Take a deep breath
In a typical day there are a variety of potential triggers that might get my blood boiling…
- My daughter texts me as I’m trying to get out of the house in the morning about a ride she needs that night.
- I get an email from my team member about their (now late) deliverable.
- I review my financial statements and, *surprise*!
- The Internet goes out (again).
- I receive word from my “tech team” that my website revisions are still not done.
- The mail arrives with a “*friendly*” notice from the IRS.
- My phone beeps with another text from my daughter and another email from my team member.
- Why is that guy riding my bumper?
- My spouse is calling, “The hot water heater is out. I called the plumber…”
- I have a blog post to write!
Each time I’m hit with one of these I feel my stress rising and my ability to *think* diminishes. Every time my phone beeps or my email dings, I feel like water is rising around my neck! I’m getting more and more overwhelmed and the room left in my brain for rational thought is getting squeezed down to just about nothing.
This is not ideal.
I’m supposed to be a leader. I’m making important decisions that affect my life, the lives of all my team members and my customers, and I’m doing it with like 8% of my brain power.
But this isn’t just my impression, it’s actually science! The more we are feeling stress, and the more complex the decisions we have to manage, the more our bloodstream gets flooded with the hormone cortisol. This hormone is pumped out by our adrenal glands in response to stress and it’s designed to push our body into “fight-or-flight” — a protective response that makes us prone to higher risk, short-term thinking. Cortisol primes us to “react” instead of thinking things through. It reduces our emotional intelligence and ability to read subtle signals. Cortisol dismantles millennia of evolutionary gains and leaves us to our lizard brains.
Of course, this is exactly the behavior that gets us in trouble. It’s the kind of behavior that people don’t like in their leaders, and that I can’t stand in myself. But it seems unlikely that I’m going to eliminate these sources of stress (unless I could sell my kids, fire my employees and hide from my customers)! So what can I do?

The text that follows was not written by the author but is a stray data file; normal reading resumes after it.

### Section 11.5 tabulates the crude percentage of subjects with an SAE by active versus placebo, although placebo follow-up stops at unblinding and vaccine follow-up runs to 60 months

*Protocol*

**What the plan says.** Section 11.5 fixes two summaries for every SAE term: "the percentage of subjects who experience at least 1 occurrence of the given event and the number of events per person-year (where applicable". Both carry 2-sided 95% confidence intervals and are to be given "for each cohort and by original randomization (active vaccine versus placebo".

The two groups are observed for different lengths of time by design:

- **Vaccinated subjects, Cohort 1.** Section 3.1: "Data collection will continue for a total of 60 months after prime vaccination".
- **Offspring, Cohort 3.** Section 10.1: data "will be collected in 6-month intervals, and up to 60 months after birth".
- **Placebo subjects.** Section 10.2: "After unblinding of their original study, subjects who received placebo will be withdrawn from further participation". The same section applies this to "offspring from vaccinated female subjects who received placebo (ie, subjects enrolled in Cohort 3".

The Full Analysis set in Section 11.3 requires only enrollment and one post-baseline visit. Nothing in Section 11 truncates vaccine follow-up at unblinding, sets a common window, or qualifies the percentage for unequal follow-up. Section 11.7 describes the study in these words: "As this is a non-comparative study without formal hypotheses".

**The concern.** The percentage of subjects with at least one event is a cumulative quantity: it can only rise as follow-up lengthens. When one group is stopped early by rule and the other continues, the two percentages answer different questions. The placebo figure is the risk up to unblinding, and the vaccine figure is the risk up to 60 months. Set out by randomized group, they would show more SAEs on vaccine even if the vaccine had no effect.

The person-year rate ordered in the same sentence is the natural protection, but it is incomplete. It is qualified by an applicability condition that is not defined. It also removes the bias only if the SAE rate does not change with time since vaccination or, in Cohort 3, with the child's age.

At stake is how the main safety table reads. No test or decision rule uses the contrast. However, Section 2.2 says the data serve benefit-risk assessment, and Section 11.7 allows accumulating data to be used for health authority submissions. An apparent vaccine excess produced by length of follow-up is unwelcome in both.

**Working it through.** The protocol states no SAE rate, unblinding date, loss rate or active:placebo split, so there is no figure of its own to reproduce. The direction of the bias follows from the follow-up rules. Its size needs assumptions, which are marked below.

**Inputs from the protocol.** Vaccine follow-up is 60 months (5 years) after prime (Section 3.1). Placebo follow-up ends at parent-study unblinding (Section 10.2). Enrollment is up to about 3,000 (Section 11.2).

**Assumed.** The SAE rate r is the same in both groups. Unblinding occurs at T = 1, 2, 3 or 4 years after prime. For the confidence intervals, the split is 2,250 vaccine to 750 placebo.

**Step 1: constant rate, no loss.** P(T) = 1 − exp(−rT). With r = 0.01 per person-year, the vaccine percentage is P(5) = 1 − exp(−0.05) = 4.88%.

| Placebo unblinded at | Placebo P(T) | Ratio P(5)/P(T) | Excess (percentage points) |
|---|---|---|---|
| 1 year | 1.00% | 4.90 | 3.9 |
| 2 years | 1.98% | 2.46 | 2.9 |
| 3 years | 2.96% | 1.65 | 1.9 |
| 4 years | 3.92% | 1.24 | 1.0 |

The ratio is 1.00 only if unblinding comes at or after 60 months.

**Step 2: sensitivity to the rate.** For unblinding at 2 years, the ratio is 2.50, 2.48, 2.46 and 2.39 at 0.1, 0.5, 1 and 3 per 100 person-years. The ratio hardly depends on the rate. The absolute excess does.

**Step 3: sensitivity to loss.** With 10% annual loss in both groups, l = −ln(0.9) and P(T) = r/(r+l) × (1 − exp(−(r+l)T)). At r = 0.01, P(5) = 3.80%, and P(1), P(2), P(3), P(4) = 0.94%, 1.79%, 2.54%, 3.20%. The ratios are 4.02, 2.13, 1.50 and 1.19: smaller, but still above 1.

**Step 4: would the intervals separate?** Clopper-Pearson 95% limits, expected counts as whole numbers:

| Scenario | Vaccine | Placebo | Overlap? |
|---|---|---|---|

Take a deep breath.
No, I’m serious on this one. Taking a deep breath is exactly what I need (and not just because that’s what my Mom would have told me to do). Taking a deep breath can help me in at least three ways:
1. Heart rate follows respiration. Lowering my respiration rate causes my heart rate to slow down. BBy taking a deep breath I slow down my respiration and decrease my heart rate which starts to make me feel more calm, less aroused and more in control.
2. Taking a deep breath buys me time and gives me a chance to think. When I’m are locked into a “fight-or-flight” response it makes me twitchy. I want to react, and I mean now. I can’t fall for that — a deep breath will buy me some time and give me a chance to think.
3. Deep breathing triggers the Parasympathetic nervous system. The Parasympathetic nervous system is the opposite of the “fight-or-flight” response. Stimulating it helps me to relax, think clearly and lower the levels of cortisol in my blood.
Then take another
One deep breath may not be enough. I need to get my body chemistry back to where I can think. That means I need to keep breathing deeply until my heart rate gets back down to normal and my parasympathetic nervous system can get back in control.
Here’s how I do it. I breathe in slowly through my nose. I want to feel my belly rise as I expand my diaphragm down to fill my lungs. Then I slowly exhale trying to match my inhalation and exhalation times. This slow, rhythmic breath is similar to what is found in many Yoga practices and has been linked to lowering anxiety, reducing blood pressure, and improving decision making.
Keep going, it gets better
The best part is that controlling my breathing and slowing things down doesn’t just restore what I’ve lost to the cortisol — it can even grow my brain, and change how my genes are expressed giving me more capacity to effectively manage stress!
Breathing is something I don’t think a lot about. It happens pretty much automatically (thank goodness). But when I’m stressed or overwhelmed, focussing on this basic function can be the beginning of getting control of my outlook, my actions, and my life. So, I mean it. Take a deep breath.
Doesn’t that feel good?